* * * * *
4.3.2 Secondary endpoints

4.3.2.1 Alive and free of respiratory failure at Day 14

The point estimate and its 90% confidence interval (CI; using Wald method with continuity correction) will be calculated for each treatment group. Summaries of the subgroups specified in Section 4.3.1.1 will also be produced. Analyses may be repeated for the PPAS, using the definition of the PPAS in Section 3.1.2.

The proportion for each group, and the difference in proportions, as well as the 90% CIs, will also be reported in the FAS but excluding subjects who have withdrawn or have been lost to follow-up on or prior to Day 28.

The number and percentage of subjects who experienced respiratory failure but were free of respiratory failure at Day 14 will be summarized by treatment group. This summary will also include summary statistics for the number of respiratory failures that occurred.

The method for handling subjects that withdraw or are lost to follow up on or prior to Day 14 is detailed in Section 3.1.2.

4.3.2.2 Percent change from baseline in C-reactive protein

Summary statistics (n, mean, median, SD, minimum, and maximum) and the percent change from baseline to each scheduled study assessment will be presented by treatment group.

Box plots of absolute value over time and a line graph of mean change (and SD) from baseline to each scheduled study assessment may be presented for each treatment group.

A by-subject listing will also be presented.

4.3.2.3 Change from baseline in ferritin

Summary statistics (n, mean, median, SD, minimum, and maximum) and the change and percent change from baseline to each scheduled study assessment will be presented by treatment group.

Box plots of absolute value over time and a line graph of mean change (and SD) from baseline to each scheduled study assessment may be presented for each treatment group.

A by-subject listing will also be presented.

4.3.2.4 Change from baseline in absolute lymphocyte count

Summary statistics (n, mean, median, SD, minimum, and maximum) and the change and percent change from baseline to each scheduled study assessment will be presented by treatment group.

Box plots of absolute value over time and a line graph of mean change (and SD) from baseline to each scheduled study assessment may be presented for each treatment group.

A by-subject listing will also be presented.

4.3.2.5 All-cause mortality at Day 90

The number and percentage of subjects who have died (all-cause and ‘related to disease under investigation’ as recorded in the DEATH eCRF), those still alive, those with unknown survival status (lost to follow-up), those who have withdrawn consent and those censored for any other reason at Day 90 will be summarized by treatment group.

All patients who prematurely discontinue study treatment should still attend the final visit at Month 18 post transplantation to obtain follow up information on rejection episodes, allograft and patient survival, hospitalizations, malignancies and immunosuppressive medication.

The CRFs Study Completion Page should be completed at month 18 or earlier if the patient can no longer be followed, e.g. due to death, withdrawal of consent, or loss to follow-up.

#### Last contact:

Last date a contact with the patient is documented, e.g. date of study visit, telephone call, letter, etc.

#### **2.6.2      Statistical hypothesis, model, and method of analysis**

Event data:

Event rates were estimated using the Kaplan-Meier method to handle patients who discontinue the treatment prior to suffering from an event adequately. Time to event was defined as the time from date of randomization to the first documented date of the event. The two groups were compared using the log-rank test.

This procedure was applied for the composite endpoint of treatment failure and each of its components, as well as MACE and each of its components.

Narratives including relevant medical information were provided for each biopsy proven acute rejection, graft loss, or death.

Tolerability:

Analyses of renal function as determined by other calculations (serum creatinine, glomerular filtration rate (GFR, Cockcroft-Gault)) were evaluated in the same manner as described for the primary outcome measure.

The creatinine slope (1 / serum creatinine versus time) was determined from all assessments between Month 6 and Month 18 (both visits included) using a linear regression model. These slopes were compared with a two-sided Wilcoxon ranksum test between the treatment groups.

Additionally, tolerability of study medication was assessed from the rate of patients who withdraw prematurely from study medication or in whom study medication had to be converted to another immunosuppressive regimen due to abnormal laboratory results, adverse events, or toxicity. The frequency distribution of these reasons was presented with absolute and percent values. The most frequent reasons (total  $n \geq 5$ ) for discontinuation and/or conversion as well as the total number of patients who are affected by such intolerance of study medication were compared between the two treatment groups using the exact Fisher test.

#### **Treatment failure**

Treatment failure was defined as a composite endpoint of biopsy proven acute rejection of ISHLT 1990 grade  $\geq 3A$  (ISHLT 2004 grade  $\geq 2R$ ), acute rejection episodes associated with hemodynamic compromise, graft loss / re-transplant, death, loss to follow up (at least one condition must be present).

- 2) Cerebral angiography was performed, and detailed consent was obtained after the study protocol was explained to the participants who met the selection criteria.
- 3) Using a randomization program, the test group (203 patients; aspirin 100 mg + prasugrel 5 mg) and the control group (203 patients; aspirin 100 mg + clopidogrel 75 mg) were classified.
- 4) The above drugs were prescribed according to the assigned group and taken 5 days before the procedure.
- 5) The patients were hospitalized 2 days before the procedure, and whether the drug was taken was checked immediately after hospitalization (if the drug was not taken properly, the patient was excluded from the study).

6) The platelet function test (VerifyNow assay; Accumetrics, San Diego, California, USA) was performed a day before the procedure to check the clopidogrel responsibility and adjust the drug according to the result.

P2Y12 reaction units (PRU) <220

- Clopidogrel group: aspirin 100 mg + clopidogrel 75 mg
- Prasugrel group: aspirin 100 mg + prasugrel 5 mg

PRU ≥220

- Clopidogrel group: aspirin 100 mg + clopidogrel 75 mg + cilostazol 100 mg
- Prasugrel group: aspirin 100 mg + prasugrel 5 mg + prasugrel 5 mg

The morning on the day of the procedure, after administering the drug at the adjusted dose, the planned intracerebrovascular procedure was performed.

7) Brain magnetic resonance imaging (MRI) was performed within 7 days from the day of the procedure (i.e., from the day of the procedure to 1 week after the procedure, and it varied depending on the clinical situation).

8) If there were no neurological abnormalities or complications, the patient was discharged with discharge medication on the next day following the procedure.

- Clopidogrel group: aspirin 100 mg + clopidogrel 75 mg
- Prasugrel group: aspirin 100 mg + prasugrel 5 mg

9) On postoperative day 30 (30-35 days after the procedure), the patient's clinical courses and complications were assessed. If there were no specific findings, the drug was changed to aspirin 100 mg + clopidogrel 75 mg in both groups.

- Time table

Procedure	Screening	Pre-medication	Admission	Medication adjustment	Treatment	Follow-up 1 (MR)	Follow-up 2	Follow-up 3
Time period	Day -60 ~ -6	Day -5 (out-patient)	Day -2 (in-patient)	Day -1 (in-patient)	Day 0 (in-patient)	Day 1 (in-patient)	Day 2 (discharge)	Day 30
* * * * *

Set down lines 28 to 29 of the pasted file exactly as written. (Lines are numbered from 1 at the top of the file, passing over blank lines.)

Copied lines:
This procedure was applied for the composite endpoint of treatment failure and each of its components, as well as MACE and each of its components.

Narratives including relevant medical information were provided for each biopsy proven acute rejection, graft loss, or death.